Published on: 25/10/2021
In line with the Sustainable Development Goal 6 principle of ‘Leaving no one behind’, Uganda developed a National Framework for Operation and Maintenance of Rural Water Infrastructure in July 2020.
As Martin Watsisi, IRC Uganda Regional WASH Advisor, already said in 2019: “The value of having a source working is higher than building a new source”. As well as “the significance of Operation & Maintenance (O&M) is measured by the value of investment”. Evidence points to 15% of the country’s water sources being dysfunctional as observed in a spot check, and 66% of the villages do not have access to safe water. An increase in water facilities in the rural areas is said not to have translated into an increase in access. Poor operation and maintenance of existing facilities is identified as a pertinent issue (Issues Paper 2019) and motivated the preparation of a national framework for O&M. The framework's aim is to establish standards for sustainable operation and maintenance systems and improve the existing but inadequate management models.
At the core of the national framework for O&M is the Community Based Management System (CBMS) introduced in 1986. The CBMS places emphasis on community responsibility for development and management of rural water facilities. The approach, however, has become less efficient over the years, with functionality stagnating at 85% over a four-year period. There are multiple approaches and overlaps in rural O&M as Government’s strategic focus has shifted to piped water supply and solar driven boreholes. Unwillingness by community users to contribute to the management of the installed facilities affected performance of the CBMS approach in rural water supply systems in Uganda.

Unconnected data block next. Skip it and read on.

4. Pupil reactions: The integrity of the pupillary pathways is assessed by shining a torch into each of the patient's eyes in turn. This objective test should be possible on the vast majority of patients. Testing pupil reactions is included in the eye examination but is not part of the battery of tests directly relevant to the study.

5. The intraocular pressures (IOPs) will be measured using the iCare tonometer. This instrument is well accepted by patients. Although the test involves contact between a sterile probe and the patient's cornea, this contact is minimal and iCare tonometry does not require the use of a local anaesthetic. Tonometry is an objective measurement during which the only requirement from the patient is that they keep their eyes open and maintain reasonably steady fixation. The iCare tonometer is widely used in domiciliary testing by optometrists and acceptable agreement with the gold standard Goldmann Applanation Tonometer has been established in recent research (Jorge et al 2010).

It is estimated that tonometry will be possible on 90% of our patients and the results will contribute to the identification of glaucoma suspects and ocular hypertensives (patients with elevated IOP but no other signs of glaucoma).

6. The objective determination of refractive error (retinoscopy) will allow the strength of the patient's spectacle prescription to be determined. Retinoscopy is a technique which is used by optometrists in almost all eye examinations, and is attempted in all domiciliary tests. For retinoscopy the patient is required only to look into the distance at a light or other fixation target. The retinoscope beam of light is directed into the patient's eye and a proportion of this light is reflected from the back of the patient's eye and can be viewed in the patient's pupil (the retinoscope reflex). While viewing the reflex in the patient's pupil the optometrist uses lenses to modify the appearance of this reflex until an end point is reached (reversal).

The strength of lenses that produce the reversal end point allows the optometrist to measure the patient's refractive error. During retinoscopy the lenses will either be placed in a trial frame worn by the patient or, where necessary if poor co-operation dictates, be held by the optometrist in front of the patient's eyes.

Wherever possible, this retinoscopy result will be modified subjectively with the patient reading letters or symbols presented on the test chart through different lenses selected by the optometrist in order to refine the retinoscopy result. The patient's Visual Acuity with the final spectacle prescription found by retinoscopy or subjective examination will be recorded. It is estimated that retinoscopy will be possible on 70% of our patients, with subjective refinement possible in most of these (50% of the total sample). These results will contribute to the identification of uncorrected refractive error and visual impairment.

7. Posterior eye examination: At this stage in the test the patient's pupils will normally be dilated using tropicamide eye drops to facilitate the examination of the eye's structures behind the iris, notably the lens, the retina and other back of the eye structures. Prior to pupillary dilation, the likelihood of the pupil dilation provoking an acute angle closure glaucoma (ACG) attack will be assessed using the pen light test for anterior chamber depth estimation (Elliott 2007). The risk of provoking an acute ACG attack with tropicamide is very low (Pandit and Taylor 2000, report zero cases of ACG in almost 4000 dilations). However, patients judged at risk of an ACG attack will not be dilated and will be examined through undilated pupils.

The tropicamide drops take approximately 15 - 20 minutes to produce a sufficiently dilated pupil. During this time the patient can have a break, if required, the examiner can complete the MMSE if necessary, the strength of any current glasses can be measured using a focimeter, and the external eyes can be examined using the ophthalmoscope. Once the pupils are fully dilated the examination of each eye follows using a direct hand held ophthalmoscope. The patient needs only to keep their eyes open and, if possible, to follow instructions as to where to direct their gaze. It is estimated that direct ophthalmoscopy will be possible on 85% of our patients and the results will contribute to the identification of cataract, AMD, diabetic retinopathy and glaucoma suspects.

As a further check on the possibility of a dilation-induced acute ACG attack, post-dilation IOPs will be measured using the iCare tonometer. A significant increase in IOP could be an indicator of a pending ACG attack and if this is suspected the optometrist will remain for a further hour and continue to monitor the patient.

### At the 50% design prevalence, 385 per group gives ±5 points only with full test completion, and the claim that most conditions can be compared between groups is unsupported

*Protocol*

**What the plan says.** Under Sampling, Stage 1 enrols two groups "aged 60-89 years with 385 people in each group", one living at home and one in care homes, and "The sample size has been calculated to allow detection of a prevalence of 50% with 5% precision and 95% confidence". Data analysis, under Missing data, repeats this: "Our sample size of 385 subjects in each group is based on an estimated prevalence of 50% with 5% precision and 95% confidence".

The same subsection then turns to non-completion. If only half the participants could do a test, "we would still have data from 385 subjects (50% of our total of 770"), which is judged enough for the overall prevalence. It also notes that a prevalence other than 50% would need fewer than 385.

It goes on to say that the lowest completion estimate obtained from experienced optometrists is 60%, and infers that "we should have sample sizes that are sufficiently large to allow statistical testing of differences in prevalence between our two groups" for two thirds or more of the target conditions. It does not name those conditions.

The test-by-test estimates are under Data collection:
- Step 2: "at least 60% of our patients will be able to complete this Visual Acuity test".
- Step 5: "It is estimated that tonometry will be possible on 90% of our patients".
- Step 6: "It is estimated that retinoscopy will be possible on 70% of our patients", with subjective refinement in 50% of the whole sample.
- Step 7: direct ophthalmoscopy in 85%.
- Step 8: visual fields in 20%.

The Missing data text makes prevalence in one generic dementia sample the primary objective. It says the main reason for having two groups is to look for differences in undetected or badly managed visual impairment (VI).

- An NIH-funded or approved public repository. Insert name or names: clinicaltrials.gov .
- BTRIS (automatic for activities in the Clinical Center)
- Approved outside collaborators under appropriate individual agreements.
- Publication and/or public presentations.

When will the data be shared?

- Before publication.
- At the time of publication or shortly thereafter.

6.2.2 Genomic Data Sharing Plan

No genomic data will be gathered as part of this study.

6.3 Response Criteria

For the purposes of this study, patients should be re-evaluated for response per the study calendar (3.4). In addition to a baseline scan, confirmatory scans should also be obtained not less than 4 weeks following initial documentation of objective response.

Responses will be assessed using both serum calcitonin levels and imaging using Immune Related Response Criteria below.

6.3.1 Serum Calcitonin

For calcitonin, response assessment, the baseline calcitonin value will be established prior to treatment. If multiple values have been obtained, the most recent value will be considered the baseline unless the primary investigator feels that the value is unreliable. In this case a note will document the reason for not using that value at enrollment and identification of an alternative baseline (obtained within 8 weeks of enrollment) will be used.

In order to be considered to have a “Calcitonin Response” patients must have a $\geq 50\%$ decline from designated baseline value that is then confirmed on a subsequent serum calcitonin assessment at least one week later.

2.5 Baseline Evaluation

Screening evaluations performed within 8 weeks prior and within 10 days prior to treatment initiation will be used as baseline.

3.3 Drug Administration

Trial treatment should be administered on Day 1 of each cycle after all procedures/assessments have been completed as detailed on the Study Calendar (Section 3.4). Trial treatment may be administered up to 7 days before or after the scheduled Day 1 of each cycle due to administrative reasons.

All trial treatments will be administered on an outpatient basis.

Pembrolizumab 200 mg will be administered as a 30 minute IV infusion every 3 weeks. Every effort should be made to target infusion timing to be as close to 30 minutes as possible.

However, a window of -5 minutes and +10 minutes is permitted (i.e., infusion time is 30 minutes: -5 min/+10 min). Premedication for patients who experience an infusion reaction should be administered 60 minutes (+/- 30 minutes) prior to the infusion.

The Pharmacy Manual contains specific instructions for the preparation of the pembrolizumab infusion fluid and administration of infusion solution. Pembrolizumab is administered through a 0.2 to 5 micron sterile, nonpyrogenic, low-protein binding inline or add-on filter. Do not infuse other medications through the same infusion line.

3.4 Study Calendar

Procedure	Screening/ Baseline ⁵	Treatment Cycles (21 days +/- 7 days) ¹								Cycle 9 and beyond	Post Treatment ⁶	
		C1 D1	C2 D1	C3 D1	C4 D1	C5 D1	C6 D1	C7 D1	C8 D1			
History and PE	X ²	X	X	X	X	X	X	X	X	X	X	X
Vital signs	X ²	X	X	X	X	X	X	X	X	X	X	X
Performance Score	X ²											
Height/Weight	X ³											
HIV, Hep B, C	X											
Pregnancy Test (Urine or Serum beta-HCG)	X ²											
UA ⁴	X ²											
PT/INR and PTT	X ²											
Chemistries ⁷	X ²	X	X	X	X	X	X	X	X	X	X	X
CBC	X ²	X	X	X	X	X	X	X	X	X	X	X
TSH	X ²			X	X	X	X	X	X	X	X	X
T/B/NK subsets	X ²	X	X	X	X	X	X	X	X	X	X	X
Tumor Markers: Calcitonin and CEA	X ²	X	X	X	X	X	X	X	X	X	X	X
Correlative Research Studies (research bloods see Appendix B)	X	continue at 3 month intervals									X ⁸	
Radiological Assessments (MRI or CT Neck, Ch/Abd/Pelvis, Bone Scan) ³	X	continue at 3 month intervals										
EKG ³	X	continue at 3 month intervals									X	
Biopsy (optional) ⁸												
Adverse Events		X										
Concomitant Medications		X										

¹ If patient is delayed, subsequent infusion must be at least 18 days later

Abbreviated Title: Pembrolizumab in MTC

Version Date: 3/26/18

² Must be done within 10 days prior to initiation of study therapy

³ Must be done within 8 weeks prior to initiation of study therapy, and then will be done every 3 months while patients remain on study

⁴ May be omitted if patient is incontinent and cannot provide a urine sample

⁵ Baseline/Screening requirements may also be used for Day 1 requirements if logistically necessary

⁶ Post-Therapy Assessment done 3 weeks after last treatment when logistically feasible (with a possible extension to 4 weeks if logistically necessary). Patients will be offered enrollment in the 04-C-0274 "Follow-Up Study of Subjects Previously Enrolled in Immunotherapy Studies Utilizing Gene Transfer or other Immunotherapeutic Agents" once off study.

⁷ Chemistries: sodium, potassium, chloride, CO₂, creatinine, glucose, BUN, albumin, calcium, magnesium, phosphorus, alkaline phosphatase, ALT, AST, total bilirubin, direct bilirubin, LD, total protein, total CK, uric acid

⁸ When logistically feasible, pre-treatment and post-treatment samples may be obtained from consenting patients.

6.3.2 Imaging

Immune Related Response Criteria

The manifestation of the challenges has made it apparent that the CBMS O&M model was not suited for more complex systems and did not provide for long-term sustainability due to the lack of a financial model. It needed to be restructured for reliability and functionality into a Professional Management Approach (PMA). The original CBMS model was thence upgraded into a new operation and maintenance framework, coded as CBMS+, and is a key element of the national O&M framework. The national O&M framework provides for the introduction of entrepreneurial and public private partnership (PPP) arrangements to water supply facilities in rural areas, and this is embedded in the CBMS+ approach.
The CBMS+ is a Professional Management Arrangement for long-term functionality and financial sustainability of all rural water systems in Uganda. The approach is anchored in the country’s legal provisions (Water Act 1995 and Local Government Act 1997), and the sustainable O&M model of water supply infrastructure is guaranteed through formal contract-based performance management arrangements. CBMS+ is an approach where the District Water Authority through the Water Service Board, formally outsources the O&M function to an entity which might be a Private Sector Organisation, a Non-Governmental Organisation, the National Water and Sewerage Corporation (NWSC), or the Hand Pump Mechanics Association with the requisite training, skills, and experience. The entity is referred to as the Area Service Provider (ASP) that operates on a contract management arrangement.